Although, since 2015, the main task of the BSF has been to provide support for the Russian contingent in Syria, changes to the fleet’s marine component are another element indicating preparations for operations in Europe. Over the last five years, the number of BSF battleships has doubled, and the number of submarines has risen sixfold (originally there was one), while all of the frigates, missile corvettes and submarines put into service are platforms for Kalibr cruise missiles. This means that their main task in the event of a conflict in the Black Sea region will be direct support of air and land operations (not only Ukraine and NATO’s Black Sea countries, but the whole of Central Europe is within the range of Kalibr missiles). Prior to 2014, the BSF did not have this capability at all.


The Southern Military District, 2020

The expansion of structures as described above and the formation of new SMD units, alongside the fact that personnel are now professional and the technical upgrades, means that the capability of the SMD has probably at least doubled over the last six years (see appendix for a detailed comparison). The district now has four all-military operational formations – three armies and one army corps, as well as one Air and Air Defence Forces army, and a fleet and independent flotilla in the Navy. Compared to the first half of this decade, the number of troops has increased in peacetime from 70,000 to more than 100,000 (not including crews of ships in the BSF and CFL).[8] However, a simple quantitative comparison does not reflect the extent to which the offensive capability of the group of the Armed Forces of the Russian Federation has increased in the strategic direction that is still nominally directed towards the south. In linear units there are almost 800 tanks, more than 2,500 armoured combat vehicles, more than 2,000 100 mm and higher calibre artillery pieces, 240 combat aircraft, and 130 combat and combat support helicopters.[9]

The BSF and CFL jointly have more than 70 ships (not including auxiliary units) and six submarines (all in the BSF).[10] Units are being equipped with new arms or thoroughly upgraded arms and military equipment at a level of between 70% (the envisaged level under the State Armament Programme for 2011–2020) and 100% (for example in the case of missile brigades equipped with Iskander systems and the submarine brigade).[11]

In terms of the number of professional personnel and the level of training activity, the SMD does not differ from the other military districts.[12] It does, though, have one specific characteristic: the relatively high portion of exercises conducted on training grounds in mountainous terrain. However, due to the change in strategic focus described above, these are no longer the principal form of training in training programmes. The SMD has, though, become the leader in organising joint exercises involving land, sea and air formations, while the vast majority of these exercises are held in the Black Sea basin and Black Sea regions (mainly Crimea and Kuban).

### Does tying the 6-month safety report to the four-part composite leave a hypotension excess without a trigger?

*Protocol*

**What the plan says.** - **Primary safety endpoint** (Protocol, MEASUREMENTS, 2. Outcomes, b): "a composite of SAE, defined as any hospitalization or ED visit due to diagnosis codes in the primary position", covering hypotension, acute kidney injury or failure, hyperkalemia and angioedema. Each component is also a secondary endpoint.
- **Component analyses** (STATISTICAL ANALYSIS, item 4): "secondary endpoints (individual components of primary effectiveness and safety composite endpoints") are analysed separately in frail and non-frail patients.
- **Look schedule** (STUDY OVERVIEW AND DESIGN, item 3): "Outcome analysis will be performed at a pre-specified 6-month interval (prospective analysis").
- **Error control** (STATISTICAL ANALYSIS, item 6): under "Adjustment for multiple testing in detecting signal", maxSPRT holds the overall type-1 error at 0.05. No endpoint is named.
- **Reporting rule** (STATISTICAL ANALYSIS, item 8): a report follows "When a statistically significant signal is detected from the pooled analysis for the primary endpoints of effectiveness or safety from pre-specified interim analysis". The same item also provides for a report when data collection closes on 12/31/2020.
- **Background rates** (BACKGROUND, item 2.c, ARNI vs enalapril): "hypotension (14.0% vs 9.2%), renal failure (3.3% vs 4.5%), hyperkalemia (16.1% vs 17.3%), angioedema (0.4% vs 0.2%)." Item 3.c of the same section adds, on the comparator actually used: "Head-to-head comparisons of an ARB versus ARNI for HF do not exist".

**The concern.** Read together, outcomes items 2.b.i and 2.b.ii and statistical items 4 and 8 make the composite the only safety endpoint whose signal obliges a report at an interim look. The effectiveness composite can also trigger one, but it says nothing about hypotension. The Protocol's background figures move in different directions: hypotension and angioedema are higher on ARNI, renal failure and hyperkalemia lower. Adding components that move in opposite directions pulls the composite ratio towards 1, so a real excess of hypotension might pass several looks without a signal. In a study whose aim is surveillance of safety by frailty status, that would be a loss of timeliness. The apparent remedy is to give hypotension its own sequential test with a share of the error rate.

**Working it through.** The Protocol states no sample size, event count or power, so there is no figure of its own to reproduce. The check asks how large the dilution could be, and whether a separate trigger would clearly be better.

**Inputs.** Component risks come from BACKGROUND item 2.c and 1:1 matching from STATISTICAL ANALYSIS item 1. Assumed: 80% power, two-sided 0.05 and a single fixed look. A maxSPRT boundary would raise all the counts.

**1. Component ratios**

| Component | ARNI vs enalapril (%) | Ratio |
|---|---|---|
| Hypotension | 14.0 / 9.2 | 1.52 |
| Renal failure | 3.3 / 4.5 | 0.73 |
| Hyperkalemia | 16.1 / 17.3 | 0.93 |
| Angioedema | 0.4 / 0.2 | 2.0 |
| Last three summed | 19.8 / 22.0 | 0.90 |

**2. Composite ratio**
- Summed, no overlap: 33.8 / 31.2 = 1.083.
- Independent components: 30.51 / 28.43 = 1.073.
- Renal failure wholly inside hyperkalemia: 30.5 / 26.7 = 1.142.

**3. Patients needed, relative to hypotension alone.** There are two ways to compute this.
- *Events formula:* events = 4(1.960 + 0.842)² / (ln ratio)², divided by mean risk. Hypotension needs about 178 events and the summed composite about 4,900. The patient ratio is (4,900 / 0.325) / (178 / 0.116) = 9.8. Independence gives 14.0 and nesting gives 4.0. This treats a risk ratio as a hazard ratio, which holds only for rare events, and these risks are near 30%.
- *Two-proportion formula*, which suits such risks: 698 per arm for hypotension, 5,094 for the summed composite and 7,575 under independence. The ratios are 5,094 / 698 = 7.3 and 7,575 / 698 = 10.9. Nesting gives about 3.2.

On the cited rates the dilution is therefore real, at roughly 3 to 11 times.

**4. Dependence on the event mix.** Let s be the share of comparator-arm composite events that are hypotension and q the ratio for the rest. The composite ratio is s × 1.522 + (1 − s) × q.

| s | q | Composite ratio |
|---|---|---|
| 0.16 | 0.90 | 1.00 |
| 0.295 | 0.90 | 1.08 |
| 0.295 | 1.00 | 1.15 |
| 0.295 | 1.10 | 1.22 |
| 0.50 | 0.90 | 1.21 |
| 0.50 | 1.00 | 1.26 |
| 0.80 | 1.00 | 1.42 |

In addition to completing the formation of new units and expanding the existing units to wartime levels (mainly the 8th A), it has been announced that two more divisions will be created, neither of which will be assigned for operations in the Caucasus. Expansion of the 19th Mechanised Brigade to the level of a division, from the 58th A, is already in progress and all that remains is for it to be officially confirmed that the 19th Mechanised Division has been reconstructed.[13] Forming another division, probably based on the 20th Mechanised Brigade in the 8th Army,[14] should begin no later than by 2021. The new tactical formations should be considered an addition to make up the first- and second-force SMD army to a level giving it superiority over the Ukrainian army, enabling it to prepare and conduct military operations against Ukraine relatively independently.



Over a period of six years, the centre of gravity of the SMD has shifted from the Caucasus to regions directly bordering Ukraine and occupied Crimea. The district has not lost its traditional role of a group ready to conduct operations in the Southern Caucasus, but the direction in which its capability is being expanded demonstrates that this is no longer considered a priority. The principal operational direction for the (nominally) Southern Military District is now the western direction. The announced further expansion of SMD forces will be the foundation for the shift in the SMD’s strategic focus.